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Microbiology Australia Microbiology Australia
Issue 3

Microbes and Chronic Disease

Vertical Transmission

I would like to take this opportunity to once again congratulate the Adelaide LOC and Scientific Committee on the success of the Society’s recent annual meeting. We have received excellent informal feedback from delegates on both the scientific program as well as the organisation of the meeting itself. Particular thanks go to Chris Ossowicz as Chair of the LOC and Phil Giffard as Scientific Chair for their tireless efforts in bringing this successful meeting together. The smooth running of the conference owes much to the expert guidance of our ...

Microbes and chronic disease

This edition of Microbiology Australia is addressing the issue of microbes and chronic disease. Many of the microbes dealt with in this edition are viruses, partly due to interest, but also due to the nature of viral infection, which is of a host cell parasite, often of limited genomic means. Viruses only replicate by infecting cells, and the essence of viral infection of the cell is manipulation of the cellular processes, presumably in order to increase viral replication and allow viral persistence for the duration of infection. Even vi...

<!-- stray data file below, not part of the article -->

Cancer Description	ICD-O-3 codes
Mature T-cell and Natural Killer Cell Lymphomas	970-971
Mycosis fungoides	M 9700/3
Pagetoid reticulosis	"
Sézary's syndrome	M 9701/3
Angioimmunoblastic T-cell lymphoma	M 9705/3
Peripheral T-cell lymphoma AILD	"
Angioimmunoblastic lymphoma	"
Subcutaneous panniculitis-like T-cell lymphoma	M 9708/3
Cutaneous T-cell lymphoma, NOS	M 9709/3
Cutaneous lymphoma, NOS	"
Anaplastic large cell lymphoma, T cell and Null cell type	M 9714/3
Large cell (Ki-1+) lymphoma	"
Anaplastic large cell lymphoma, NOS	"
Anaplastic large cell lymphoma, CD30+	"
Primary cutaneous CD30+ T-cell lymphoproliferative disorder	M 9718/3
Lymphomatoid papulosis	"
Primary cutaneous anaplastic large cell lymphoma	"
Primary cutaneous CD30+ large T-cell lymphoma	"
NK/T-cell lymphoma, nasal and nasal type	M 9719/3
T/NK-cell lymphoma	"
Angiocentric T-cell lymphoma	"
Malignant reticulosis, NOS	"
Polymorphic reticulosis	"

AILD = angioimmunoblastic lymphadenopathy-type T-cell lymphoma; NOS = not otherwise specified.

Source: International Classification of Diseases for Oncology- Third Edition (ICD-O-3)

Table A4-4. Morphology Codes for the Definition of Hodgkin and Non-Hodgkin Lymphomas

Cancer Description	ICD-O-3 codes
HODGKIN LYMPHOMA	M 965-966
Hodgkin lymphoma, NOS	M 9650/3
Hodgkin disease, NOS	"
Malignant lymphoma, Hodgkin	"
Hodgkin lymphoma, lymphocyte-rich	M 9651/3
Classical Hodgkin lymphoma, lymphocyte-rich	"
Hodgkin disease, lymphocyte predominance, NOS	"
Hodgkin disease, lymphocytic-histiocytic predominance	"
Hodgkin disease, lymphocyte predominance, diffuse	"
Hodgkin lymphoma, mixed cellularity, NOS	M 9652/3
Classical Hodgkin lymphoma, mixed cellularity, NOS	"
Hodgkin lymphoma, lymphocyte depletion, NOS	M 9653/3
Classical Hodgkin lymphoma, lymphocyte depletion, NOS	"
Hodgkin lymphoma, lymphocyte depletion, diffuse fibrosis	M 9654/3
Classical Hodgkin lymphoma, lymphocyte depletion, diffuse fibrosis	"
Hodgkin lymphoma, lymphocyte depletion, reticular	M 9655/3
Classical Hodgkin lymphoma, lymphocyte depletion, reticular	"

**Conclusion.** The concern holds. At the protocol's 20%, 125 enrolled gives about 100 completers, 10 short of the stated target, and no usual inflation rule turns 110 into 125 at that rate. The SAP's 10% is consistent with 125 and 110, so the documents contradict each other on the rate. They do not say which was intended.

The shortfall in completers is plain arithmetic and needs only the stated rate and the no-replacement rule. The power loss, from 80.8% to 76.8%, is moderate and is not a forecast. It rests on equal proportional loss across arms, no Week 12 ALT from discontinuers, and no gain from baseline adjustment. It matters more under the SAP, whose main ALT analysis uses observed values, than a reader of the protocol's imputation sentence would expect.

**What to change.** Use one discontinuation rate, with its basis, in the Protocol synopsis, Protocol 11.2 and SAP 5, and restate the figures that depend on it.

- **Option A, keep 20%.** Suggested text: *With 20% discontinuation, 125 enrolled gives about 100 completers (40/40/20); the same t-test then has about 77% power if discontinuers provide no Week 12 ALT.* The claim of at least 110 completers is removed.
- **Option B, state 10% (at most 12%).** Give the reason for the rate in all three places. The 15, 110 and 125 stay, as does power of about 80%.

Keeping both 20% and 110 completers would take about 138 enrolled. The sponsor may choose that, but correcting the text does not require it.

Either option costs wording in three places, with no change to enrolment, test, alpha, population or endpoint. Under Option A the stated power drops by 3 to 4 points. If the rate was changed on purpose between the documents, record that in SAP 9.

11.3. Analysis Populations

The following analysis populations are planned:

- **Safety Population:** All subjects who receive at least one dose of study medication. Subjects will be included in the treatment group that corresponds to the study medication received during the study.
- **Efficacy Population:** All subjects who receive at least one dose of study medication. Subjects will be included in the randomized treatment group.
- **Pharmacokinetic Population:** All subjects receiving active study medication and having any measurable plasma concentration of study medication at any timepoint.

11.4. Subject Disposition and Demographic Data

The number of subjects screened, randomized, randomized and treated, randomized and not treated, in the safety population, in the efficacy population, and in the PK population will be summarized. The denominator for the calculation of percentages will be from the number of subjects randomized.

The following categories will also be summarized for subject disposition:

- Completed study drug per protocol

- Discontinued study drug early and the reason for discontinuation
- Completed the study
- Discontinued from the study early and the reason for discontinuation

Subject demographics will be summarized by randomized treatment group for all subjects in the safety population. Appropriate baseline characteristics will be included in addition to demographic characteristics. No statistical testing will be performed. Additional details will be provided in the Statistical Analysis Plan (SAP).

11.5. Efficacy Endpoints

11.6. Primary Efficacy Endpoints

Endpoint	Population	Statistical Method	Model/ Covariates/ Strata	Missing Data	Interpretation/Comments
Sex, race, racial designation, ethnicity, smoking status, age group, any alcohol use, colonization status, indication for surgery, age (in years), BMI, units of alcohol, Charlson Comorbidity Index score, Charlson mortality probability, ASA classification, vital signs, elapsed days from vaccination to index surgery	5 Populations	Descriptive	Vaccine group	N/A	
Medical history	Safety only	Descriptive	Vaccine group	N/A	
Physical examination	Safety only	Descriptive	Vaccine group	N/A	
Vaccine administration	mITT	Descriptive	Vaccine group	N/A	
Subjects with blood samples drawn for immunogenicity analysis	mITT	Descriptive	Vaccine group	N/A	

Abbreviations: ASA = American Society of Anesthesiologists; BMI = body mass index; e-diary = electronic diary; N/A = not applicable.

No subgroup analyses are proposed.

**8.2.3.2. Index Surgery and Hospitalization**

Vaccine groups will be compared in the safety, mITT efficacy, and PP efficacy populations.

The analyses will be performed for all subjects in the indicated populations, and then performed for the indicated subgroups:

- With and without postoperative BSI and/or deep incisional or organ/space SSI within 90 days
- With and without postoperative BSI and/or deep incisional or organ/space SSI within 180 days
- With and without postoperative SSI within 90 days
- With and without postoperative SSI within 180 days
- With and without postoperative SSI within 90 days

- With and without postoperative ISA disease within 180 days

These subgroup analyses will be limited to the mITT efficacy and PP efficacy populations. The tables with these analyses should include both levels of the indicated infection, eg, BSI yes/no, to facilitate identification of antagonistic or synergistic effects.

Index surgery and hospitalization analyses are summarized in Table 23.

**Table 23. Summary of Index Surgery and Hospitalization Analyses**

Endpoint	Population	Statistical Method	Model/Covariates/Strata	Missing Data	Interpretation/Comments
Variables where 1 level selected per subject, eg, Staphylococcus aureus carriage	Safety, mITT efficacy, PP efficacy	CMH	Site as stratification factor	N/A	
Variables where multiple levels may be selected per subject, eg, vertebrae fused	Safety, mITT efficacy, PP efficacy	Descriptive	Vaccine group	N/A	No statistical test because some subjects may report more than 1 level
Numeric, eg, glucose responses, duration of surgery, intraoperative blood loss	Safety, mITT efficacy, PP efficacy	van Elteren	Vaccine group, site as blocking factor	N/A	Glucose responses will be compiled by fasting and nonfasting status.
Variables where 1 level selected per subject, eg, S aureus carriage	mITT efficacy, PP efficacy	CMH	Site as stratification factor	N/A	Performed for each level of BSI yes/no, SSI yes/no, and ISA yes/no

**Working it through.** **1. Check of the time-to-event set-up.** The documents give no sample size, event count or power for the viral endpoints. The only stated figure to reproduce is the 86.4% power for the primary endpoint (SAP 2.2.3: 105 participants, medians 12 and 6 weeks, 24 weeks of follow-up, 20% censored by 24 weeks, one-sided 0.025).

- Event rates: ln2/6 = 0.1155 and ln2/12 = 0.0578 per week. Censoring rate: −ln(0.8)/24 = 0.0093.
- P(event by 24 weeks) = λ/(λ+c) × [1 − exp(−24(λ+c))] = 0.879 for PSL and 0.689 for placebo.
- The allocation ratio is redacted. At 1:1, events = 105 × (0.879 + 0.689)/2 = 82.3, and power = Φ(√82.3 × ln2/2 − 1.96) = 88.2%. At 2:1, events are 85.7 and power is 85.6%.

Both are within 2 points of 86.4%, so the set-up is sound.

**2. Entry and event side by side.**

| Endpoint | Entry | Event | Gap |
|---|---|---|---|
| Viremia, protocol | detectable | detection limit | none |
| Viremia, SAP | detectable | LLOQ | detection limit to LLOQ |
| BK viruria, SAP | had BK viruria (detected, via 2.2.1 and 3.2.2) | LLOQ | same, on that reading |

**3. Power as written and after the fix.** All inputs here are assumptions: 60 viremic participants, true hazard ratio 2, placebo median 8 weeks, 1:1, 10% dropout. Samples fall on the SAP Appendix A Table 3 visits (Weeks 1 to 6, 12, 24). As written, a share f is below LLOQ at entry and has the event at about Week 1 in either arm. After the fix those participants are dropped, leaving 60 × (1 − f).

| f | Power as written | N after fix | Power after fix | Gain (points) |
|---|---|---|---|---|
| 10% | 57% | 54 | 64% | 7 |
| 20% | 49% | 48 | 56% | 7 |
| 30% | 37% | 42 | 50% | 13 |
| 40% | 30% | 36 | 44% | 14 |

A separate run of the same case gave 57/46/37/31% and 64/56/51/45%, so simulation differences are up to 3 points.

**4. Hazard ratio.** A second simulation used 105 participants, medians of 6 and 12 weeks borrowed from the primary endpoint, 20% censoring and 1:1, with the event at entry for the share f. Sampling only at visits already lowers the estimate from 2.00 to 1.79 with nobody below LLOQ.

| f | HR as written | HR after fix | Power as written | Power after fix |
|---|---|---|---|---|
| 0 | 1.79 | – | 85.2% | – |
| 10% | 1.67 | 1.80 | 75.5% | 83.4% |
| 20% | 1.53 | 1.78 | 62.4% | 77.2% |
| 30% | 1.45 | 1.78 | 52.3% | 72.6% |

Epstein–Barr virus-associated malignancies: pathobiology and emerging therapeutic options

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Epstein–Barr virus (EBV) was first identified in malignant Burkitt lymphoma cells in 1964. Since then, EBV has been associated with a number of other malignancies of either lymphocytic origin, including both B cell and NK/T cell cancers, or epithelial origin, predominantly nasopharyngeal and gastric cancers. While a complete understanding of the relationship between EBV-mediated cellular transformation and the oncogenic events that lead to uncontrolled malignant cell growth remains to be determined for a number of these cancers, it is clear in ...

Sneezing leads to wheezing: microorganisms important in asthma

Asthma is a chronic inflammatory condition of the airways. Microorganisms are the main cause of asthma exacerbations, with many cases of wheeze in children aged less than 1 year linked to asthma later in life. Respiratory viruses, particularly human rhinovirus, cause up to 90% of asthma exacerbations in children. In this review, we examine some of the viral, bacterial and fungal causes of asthma development and exacerbations.

Chronic viral hepatitis and hepatitis B virus infection: stop the cancer

Chronic viral hepatitis is a worldwide public health concern with 350 million people chronically infected with hepatitis B and 170 million with chronic hepatitis C. A substantial proportion of those infected have progressive liver disease, which can result in liver cancer, currently the world’s fifth most common cancer. Australia has experienced an increase in viral hepatitis with liver cancer becoming our fastest increasing cause of cancer mortality. Global and local strategies are in place to reduce this burden of disease.